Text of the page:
The Girl Who Smiled Beads by Clemantine Wamariya

a bookclique pick by Currie Engel

When I set out to write my book review, I’d already selected a fun, summer fiction read. But walking into my local bookstore in Greenwich Village three weeks ago, a display with the label “IMMIGRANT STORIES” made me pause. I wandered over and picked up Clemantine Wamariya’s memoir, intrigued by the promise of a compelling narrative. Recent news stories about illegal immigrants and detention centers were on my mind, and I wanted to see what Wamariya had to say.

The book’s subtitle, “A story of war and what comes after,” is only a partially accurate picture. We don’t really see the war. We just see the effects, the “after.” We see the six-year-old refugee picking worms out of her feet every night, and her twenty-year-old self sitting in the classroom of an elite boarding school, listening to her classmates naively discuss ethics. Each chapter alternates between Wamariya’s escape from Rwanda, her migrant years in Africa, and her experience in America. I followed Clemantine’s exquisite and excruciating journey, watching her starve  — first, for food, and then, for an identity at Groton and Yale. Her transient nature, the one forced upon her by the warring Tutsis and Hutus, manifests itself in her American identity. Her journey extends beyond the arrival gates at the airport, becoming literal, metaphorical, personal and emotional.

This year in class, we discussed borders as not just a physical delineation, but a living, breathing, agonizing space of ambiguity. Borders are lived in and traversed. Instead of being on one side or another, you become both, carrying the unwieldy weight of conflict and bordered identity with you. Clemantine’s life was lived in these painful spaces between countries and languages, yet her bordered identity also allowed her to choose how her story would end, much like the way her nanny would let her decide the ending to the folk tale of “The Girl Who Smiled Beads” every time it was told.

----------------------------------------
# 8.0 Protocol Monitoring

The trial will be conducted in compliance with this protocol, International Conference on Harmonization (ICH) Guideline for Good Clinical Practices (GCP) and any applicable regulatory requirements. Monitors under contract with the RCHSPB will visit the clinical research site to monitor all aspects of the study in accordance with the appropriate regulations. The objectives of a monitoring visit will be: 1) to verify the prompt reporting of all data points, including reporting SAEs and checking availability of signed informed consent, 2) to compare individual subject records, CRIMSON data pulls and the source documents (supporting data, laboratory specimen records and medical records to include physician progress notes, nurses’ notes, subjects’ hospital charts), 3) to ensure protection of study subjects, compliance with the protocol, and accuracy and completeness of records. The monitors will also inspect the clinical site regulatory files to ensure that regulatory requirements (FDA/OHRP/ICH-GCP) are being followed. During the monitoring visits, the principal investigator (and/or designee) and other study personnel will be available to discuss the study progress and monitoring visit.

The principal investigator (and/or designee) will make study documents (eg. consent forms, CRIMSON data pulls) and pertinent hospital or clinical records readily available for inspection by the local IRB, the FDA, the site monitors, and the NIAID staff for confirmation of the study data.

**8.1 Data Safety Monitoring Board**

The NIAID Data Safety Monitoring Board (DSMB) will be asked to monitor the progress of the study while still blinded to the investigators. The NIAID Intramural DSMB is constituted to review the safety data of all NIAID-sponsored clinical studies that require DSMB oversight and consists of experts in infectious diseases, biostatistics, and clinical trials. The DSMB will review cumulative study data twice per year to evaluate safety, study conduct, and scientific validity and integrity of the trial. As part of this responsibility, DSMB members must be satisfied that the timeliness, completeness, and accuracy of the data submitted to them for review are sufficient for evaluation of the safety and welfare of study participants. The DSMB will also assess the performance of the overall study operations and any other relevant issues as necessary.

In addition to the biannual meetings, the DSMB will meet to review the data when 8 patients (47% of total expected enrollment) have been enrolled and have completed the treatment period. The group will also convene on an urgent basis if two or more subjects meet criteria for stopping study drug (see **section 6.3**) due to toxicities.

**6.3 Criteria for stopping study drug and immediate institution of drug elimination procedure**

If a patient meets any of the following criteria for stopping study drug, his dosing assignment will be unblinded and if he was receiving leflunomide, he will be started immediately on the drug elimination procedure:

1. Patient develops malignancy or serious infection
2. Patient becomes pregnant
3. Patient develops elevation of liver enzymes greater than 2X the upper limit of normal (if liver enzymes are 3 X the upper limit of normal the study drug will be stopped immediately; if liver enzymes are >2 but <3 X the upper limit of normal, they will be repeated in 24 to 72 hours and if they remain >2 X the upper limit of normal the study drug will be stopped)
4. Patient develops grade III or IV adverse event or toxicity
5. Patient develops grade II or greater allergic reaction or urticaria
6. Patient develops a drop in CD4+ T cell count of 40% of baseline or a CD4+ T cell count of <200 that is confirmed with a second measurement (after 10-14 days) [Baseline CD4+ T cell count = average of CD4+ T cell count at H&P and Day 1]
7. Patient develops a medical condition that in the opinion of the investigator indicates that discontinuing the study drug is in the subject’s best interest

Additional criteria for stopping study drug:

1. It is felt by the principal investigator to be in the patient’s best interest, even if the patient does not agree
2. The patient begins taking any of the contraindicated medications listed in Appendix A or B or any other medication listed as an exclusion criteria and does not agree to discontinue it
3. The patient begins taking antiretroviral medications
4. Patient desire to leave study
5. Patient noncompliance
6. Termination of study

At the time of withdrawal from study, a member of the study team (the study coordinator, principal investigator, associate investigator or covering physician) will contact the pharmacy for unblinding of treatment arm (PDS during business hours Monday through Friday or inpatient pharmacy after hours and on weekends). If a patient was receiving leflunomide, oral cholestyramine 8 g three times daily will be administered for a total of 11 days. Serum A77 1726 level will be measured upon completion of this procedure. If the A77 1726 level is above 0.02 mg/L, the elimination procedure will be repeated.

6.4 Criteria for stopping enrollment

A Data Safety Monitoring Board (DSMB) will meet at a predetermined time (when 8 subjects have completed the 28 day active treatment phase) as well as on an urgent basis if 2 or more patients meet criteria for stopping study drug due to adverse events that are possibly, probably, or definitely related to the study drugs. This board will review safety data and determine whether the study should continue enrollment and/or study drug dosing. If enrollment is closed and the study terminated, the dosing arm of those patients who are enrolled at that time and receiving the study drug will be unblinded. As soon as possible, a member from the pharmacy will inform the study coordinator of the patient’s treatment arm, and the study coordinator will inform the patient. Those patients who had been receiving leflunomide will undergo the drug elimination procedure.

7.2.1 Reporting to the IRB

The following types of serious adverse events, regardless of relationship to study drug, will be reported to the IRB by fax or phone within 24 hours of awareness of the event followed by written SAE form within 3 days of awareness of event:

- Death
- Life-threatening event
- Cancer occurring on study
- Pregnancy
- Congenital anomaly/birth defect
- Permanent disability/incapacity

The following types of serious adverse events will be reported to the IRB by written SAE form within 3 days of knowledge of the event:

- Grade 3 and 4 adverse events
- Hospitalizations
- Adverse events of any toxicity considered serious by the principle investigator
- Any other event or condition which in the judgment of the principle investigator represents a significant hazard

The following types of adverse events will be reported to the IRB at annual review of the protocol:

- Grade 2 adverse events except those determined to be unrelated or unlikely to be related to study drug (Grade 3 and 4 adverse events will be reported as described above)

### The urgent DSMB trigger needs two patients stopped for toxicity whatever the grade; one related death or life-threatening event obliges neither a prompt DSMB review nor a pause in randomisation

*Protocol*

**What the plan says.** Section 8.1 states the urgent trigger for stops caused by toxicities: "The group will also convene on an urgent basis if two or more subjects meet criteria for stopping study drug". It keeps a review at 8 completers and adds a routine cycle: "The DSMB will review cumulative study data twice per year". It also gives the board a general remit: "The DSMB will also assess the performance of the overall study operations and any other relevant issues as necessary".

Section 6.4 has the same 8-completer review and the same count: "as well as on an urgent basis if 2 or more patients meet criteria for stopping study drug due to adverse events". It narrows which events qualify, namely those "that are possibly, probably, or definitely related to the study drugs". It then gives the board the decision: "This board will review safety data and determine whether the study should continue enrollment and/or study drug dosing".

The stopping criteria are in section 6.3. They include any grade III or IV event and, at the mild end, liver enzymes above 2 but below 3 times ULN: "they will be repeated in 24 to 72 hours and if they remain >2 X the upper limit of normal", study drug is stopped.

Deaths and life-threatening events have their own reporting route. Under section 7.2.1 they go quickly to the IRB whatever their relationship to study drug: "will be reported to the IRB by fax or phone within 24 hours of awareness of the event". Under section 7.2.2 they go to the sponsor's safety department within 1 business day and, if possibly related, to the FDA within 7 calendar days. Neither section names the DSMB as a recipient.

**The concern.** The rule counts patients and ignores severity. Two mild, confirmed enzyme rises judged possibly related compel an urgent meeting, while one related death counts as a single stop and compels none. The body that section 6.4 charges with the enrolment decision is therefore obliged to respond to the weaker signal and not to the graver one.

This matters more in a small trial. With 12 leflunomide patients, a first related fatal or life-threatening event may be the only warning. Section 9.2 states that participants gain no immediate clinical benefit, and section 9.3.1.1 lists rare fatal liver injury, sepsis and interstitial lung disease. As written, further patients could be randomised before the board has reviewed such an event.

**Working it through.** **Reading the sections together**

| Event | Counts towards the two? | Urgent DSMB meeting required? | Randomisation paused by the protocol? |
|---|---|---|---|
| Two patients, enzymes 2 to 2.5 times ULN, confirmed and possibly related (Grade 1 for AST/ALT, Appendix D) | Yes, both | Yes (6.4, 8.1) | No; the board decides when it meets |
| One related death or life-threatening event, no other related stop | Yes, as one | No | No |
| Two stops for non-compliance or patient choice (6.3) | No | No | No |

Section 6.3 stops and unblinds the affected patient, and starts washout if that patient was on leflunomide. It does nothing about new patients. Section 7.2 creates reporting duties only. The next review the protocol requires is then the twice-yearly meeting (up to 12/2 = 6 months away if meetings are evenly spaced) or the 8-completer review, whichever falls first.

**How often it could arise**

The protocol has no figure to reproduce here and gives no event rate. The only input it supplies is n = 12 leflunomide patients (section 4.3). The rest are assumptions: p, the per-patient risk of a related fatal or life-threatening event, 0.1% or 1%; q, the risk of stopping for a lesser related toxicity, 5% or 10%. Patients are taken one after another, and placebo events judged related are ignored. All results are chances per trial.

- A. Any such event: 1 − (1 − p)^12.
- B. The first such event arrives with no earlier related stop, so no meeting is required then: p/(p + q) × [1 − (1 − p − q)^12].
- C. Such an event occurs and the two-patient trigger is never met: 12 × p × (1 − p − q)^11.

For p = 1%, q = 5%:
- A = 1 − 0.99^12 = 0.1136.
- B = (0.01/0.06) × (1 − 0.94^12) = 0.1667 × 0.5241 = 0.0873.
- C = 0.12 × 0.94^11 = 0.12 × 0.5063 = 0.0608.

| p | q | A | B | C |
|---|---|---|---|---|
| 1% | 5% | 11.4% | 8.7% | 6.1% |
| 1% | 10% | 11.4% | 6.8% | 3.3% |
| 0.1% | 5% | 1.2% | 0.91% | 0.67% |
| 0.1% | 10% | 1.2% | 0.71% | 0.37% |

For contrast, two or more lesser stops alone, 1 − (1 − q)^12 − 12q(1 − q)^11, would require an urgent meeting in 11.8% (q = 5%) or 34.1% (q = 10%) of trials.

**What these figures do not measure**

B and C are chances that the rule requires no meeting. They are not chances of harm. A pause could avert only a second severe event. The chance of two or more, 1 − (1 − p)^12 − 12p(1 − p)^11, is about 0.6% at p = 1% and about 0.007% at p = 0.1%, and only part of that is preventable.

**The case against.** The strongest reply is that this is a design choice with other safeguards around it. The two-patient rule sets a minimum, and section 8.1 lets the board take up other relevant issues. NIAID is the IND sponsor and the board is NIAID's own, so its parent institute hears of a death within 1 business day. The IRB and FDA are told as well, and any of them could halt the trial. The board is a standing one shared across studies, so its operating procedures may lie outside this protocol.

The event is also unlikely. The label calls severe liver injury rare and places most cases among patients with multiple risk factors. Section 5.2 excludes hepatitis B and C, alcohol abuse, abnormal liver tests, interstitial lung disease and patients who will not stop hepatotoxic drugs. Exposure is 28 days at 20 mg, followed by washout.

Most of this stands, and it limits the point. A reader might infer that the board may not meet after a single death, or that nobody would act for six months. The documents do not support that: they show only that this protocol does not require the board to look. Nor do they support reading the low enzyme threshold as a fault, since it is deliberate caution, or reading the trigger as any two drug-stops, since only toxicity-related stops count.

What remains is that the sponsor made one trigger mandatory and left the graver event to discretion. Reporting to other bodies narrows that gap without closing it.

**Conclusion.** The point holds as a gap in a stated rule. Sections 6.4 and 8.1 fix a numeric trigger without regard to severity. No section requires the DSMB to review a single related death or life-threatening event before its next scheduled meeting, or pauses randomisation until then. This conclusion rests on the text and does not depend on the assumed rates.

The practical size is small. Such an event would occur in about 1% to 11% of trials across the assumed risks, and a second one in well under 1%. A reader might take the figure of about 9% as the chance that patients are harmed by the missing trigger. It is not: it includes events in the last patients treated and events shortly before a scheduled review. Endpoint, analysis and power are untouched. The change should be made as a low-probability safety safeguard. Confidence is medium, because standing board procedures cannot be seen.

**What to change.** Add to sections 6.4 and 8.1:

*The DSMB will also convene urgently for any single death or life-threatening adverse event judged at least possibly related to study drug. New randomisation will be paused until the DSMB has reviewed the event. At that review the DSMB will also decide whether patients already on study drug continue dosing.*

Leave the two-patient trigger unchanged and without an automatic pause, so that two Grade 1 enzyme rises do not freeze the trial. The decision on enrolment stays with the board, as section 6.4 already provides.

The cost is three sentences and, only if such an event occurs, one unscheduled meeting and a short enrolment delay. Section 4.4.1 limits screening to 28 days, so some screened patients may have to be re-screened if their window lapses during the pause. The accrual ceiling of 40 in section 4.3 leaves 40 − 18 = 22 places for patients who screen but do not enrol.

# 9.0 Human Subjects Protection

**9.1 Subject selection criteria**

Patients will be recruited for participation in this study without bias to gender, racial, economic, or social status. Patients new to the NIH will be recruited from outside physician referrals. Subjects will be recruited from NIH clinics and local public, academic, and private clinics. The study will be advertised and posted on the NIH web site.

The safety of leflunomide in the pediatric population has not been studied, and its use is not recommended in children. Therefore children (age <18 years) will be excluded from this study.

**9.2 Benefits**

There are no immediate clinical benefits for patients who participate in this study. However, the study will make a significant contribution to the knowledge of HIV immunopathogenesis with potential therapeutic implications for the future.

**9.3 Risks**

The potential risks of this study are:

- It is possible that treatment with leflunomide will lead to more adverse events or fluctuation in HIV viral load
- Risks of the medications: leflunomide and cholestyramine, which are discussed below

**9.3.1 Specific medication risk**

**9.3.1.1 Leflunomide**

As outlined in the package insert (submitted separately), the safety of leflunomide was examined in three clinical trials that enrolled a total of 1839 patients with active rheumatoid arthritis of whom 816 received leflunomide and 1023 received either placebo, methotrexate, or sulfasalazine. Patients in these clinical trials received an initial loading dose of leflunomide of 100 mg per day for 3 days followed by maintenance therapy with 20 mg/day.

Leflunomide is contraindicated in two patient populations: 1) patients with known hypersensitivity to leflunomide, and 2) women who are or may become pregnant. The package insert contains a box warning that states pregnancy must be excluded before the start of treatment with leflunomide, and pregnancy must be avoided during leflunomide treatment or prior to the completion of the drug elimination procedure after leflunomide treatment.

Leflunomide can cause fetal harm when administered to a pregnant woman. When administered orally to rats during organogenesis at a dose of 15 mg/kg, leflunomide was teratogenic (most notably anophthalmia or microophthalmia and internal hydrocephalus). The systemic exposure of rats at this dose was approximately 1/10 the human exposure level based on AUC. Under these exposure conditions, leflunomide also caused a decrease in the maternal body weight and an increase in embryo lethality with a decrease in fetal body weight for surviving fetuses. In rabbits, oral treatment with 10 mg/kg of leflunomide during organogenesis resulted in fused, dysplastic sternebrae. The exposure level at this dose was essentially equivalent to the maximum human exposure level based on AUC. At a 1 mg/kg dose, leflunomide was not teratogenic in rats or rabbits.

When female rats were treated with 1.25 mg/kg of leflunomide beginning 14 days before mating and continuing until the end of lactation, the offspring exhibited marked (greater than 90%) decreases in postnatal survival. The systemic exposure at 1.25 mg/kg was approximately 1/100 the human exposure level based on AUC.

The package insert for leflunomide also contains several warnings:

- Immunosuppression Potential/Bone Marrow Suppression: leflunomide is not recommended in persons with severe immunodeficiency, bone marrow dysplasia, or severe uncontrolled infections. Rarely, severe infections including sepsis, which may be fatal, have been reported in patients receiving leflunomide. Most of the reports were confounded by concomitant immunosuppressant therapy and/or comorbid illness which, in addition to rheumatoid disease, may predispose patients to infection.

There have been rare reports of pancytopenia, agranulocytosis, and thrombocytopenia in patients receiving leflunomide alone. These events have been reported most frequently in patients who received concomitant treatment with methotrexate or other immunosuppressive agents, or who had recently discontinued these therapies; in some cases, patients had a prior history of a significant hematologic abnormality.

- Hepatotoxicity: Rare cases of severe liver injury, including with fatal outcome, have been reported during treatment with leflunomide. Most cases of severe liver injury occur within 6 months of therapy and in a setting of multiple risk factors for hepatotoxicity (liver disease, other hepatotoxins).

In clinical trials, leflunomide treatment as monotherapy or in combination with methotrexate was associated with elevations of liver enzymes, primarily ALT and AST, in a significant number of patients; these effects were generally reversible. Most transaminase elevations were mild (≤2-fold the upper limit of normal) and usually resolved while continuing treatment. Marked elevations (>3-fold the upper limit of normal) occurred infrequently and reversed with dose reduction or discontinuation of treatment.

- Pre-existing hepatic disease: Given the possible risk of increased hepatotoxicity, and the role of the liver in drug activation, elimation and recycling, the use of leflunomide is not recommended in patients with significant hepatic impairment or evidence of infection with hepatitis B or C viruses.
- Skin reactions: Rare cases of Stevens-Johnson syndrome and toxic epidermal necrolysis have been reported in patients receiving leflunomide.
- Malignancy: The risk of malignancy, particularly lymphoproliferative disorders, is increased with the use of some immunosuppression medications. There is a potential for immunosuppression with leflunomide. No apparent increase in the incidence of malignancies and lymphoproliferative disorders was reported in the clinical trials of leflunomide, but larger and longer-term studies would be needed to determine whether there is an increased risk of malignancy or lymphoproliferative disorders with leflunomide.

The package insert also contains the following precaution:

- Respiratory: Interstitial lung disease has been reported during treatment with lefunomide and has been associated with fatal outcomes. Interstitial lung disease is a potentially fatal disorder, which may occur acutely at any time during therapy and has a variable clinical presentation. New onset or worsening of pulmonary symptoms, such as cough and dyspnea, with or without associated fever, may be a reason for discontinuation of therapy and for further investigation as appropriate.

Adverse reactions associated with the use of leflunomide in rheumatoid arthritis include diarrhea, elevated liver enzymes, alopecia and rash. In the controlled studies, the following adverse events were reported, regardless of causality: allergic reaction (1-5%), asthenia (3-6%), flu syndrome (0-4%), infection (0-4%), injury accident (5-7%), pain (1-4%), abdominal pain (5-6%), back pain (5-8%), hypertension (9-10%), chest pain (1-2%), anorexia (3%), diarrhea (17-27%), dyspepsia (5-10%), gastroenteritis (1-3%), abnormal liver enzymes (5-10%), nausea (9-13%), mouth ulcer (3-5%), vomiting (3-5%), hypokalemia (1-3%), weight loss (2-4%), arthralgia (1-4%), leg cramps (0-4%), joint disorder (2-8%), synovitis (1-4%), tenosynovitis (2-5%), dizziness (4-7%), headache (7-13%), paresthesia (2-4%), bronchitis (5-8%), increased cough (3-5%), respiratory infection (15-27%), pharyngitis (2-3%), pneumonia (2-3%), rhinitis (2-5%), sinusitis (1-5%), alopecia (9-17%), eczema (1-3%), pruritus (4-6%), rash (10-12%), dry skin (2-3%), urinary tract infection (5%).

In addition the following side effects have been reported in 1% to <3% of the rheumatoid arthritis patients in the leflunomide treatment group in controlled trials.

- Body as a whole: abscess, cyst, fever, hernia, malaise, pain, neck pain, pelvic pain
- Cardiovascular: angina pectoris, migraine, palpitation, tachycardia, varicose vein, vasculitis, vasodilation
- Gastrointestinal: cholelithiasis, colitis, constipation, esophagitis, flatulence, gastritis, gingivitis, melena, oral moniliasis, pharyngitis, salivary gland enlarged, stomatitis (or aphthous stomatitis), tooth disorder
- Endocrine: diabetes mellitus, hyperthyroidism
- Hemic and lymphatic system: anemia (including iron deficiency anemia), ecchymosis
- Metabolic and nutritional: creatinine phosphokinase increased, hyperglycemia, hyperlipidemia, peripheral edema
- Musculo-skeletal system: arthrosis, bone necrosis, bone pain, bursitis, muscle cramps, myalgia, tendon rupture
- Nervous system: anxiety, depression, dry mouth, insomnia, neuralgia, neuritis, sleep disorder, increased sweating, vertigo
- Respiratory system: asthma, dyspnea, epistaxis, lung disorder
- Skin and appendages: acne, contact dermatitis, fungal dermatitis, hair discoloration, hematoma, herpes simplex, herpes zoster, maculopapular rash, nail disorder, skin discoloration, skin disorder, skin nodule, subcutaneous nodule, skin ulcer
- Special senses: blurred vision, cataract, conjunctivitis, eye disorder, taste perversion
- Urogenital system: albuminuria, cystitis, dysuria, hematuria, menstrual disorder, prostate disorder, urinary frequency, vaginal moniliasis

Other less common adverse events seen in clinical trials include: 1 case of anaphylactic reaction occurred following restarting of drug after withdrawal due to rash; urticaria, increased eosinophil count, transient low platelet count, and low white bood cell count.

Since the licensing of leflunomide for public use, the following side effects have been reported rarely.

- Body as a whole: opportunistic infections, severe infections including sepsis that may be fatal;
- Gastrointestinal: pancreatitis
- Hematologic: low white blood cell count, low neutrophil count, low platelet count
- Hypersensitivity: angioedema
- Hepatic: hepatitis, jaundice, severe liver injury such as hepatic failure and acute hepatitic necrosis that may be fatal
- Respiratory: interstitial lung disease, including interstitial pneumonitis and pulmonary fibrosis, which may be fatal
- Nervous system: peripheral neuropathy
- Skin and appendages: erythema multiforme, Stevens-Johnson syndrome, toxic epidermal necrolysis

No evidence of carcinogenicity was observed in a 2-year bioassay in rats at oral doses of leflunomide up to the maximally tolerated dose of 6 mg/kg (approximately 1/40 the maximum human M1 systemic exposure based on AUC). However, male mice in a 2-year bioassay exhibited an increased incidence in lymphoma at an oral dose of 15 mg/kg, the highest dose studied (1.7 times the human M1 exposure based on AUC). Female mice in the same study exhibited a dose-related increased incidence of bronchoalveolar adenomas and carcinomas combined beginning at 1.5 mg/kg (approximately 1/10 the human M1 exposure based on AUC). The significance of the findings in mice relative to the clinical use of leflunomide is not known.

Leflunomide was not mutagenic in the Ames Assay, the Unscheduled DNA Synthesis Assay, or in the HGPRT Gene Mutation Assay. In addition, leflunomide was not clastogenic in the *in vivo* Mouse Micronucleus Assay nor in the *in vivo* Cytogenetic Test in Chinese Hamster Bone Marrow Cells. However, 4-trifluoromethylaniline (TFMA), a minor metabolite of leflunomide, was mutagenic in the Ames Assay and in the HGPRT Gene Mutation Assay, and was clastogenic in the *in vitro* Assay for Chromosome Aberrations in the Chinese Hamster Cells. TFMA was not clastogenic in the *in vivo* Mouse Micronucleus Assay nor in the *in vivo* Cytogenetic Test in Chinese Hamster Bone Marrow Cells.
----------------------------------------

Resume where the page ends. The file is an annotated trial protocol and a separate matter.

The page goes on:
In the end, Wamariya is not searching for justice or assimilation or even clarity about her past, but rather for the ability to confidently stand between borders and “give shape” to her world.

Leave a Reply

Please log in using one of these methods to post your comment:

WordPress.com Logo

You are commenting using your WordPress.com account. Log Out /  Change )

Google+ photo

You are commenting using your Google+ account. Log Out /  Change )

Twitter picture

You are commenting using your Twitter account. Log Out /  Change )

Facebook photo

You are commenting using your Facebook account. Log Out /  Change )

w

Connecting to %s